Now that she has overseen several projects, Susana said, “Volunteering can be done if you have the time and the passion to do it. Having all the expertise isn’t needed because there is a team of PFS staff, volunteers, and the client all working together to make sure everyone feels supported and is successful in their role. Volunteering with PFS is truly an incredible experience and by serving together we can make incredible things happen.”

Market women in front of produce

Volunteers Develop New Gluten-Free Product for Local Consumers


Born out of a love for providing their community with delicious, nutritious, and high-quality food, husband and wife duo Rajan and Priti Marwaha started Sai Energy & Logistics Services in Iringa, Tanzania. Established in 2014, Sai Energy and Logistics Services initially started as a bakery and then later diversified its product portfolio after realizing the potential demand for dairy products like mozzarella and ricotta cheeses, snacks like potato chips and cashew nuts, and other sweet treats.

After years of success in the market and gaining a deeper understanding of local and global consumer trends, Rajan and Priti noticed a need not yet being met locally. “After extensive research, we saw a window of opportunity in adding gluten-free products to our growing product portfolio,” said Rajan. “We learned that approximately 31.8% of Tanzania’s children under the age of 5 years are malnourished and 51.3% of children in our region of Iringa suffer from this. In addition to continuing to provide our current product portfolio of nutritious products, we wanted to develop new specialty breads and biscuits from gluten-free sweet potato flour to help solve the issue of malnutrition and create awareness of how to opt for living a better and healthy life.”

With limited knowledge in the development of gluten-free products, Sai Energy & Logistics Services enlisted the help of TechnoServe, USAID, and PFS to get them started. Joining the project team from Ardent Mills were Bakery Plant Manager Dewaine Schaecher and product developers Jerome Davis and Jacob Mattson. With 60+ combined years of experience in R&D and baked goods, these volunteers made the perfect team to help Sai Energy & Logistics Services bring their new product concept to life.

“Initially our team was a little hesitant in dealing with such highly experienced individuals on the project team,” said Rajan. “But by the end of the project, the transfer of knowledge, especially on the technology behind making these products, and the ease of communication between us and the project team became our favorite part of the project!” Rajan said that his team learned a lot from the Ardent Mills volunteers including how to measure the right proportion of ingredients, how to improve product shelf-life through monitoring pH levels of doughs, the right methods of mixing ingredients, and innovations and alterations of their existing methods.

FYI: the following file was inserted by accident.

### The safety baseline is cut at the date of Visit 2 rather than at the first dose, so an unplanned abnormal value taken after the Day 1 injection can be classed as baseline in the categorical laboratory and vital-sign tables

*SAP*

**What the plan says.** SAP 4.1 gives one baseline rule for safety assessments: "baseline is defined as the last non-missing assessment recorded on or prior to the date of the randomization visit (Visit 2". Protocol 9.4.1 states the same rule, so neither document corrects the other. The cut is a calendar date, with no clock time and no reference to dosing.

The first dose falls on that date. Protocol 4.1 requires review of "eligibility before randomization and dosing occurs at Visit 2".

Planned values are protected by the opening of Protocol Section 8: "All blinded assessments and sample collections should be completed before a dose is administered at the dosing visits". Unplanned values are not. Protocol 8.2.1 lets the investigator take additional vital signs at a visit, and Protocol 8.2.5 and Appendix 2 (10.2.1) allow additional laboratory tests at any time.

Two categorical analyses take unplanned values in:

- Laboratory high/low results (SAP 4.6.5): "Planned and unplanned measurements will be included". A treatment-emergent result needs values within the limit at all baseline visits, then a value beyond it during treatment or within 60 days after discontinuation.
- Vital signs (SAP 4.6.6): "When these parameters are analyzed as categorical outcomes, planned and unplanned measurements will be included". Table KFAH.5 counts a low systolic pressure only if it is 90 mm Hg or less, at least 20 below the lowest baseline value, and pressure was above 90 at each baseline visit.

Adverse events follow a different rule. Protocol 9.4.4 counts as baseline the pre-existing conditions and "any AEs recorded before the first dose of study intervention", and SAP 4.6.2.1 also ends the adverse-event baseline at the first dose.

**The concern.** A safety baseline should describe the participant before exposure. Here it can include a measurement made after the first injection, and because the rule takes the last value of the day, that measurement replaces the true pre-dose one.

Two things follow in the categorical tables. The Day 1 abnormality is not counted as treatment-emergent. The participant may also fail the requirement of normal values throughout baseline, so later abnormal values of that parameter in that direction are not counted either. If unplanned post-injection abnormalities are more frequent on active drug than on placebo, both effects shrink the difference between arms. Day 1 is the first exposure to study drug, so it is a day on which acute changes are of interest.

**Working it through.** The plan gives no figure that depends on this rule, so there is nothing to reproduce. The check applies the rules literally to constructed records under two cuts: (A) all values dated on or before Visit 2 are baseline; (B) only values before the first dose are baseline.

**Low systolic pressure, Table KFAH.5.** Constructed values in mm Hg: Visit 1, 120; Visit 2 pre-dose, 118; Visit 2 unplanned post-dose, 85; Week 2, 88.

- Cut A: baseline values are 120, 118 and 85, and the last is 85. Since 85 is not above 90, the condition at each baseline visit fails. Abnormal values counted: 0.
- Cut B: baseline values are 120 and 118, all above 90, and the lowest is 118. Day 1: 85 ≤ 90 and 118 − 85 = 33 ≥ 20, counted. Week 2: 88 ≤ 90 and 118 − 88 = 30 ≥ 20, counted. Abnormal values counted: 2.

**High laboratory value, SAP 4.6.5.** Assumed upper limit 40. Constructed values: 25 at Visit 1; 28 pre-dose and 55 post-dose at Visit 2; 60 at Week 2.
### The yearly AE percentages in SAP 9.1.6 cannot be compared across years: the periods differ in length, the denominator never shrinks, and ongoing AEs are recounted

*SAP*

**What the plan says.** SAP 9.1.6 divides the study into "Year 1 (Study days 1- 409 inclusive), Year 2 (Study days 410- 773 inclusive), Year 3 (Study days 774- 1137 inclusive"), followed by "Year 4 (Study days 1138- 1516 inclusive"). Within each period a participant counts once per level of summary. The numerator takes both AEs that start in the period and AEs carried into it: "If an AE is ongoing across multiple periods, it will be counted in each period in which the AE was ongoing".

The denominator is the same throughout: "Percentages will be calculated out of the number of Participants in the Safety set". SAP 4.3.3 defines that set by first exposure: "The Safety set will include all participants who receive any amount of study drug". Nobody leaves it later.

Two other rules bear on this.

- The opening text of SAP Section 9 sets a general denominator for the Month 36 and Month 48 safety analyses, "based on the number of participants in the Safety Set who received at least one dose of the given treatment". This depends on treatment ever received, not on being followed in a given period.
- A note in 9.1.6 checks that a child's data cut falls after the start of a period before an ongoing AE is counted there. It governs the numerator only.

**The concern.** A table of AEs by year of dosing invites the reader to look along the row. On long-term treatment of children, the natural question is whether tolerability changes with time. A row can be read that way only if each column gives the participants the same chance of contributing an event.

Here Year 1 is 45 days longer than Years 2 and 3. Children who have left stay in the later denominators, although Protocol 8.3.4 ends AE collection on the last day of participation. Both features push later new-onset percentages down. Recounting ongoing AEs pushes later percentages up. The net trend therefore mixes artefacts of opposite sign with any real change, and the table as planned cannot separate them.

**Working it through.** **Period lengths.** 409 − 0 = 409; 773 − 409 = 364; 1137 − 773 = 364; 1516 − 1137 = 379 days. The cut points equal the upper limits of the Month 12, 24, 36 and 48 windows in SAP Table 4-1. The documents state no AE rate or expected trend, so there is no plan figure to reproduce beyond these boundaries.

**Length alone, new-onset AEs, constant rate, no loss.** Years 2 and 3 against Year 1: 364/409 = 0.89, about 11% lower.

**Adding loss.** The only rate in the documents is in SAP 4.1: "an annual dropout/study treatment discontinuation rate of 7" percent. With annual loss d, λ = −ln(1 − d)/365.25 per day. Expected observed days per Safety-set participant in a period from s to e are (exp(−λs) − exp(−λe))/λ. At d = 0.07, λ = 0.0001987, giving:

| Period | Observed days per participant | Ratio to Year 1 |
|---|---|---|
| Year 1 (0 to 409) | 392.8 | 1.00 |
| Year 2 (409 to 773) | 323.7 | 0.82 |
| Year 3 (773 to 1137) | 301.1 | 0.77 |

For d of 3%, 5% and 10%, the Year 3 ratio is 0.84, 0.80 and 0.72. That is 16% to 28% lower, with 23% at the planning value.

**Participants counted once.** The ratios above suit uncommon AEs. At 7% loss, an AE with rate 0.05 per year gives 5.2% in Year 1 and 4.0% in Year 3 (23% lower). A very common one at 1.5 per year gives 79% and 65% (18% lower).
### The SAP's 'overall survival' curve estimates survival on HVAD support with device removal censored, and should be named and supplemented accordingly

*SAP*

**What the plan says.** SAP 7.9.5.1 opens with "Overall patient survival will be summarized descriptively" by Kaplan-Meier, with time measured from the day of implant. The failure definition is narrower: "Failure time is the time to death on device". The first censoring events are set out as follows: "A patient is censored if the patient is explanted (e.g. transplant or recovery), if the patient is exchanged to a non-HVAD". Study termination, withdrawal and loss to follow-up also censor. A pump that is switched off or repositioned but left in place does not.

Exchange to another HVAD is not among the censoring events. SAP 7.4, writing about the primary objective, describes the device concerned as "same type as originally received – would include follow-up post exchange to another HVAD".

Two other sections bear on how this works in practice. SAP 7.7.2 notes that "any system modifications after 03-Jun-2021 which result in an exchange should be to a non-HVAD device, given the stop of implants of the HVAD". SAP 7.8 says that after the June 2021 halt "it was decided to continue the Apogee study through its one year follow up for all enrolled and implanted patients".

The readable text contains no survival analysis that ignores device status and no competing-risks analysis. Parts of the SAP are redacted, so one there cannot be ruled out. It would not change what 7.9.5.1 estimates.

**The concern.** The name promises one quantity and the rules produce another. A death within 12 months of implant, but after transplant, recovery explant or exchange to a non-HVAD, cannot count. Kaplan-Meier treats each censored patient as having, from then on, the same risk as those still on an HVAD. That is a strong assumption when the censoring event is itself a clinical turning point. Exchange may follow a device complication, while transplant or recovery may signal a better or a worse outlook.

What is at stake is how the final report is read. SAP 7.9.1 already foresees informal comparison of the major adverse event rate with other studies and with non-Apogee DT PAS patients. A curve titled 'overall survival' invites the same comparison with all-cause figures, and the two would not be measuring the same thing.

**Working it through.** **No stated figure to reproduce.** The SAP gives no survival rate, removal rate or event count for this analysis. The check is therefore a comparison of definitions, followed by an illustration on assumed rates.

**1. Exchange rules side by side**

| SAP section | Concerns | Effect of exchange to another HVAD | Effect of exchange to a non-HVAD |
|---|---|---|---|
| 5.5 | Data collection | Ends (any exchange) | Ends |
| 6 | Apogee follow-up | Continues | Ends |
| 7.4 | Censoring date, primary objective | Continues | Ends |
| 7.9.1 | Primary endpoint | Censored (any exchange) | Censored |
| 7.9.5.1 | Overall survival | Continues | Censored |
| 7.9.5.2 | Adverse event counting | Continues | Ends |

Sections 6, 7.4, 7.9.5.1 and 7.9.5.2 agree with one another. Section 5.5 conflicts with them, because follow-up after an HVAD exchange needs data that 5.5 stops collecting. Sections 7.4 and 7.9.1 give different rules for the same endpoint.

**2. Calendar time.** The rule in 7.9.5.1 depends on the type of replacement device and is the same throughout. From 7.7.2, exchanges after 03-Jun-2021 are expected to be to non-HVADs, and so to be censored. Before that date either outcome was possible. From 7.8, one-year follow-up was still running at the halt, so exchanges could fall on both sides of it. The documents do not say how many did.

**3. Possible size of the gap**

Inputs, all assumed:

Rajan said the gluten-free sweet potato project for biscuits has reached the final stage and has been accepted by consumers so they are now are developing strategies to upscale production. Additionally, the company is working on the product’s packaging design and they hope to launch the new product later this month.

Eric Flanagan head shot image



Q+A with Cargill's Eric Flanagan


Please share a little about yourself and your role at Cargill.
I work in the Growth Ventures team for Cargill Protein-North America (CPNA) where I am the Director of Emerging Products and Solutions. My role focuses on identifying, incubating, and commercializing new business opportunities in emerging spaces like carbon, digital, and e-commerce. I originally joined Cargill in 2017 straight out of business school with the corporate strategy team. I have also worked in digital innovation and startup partnerships for Cargill-Digital Foundry and in strategy/mergers & acquisitions for CPNA.

What was your main motivation for volunteering with PFS?
Two factors motivated my interest in PFS once the opportunity was presented. First, I studied international development in undergrad and studied abroad in South Africa where I had the opportunity to support community development through entrepreneurship in a township near Stellenbosch. PFS’ dedication to capacity-building in Africa felt like a spiritual continuation of this experience.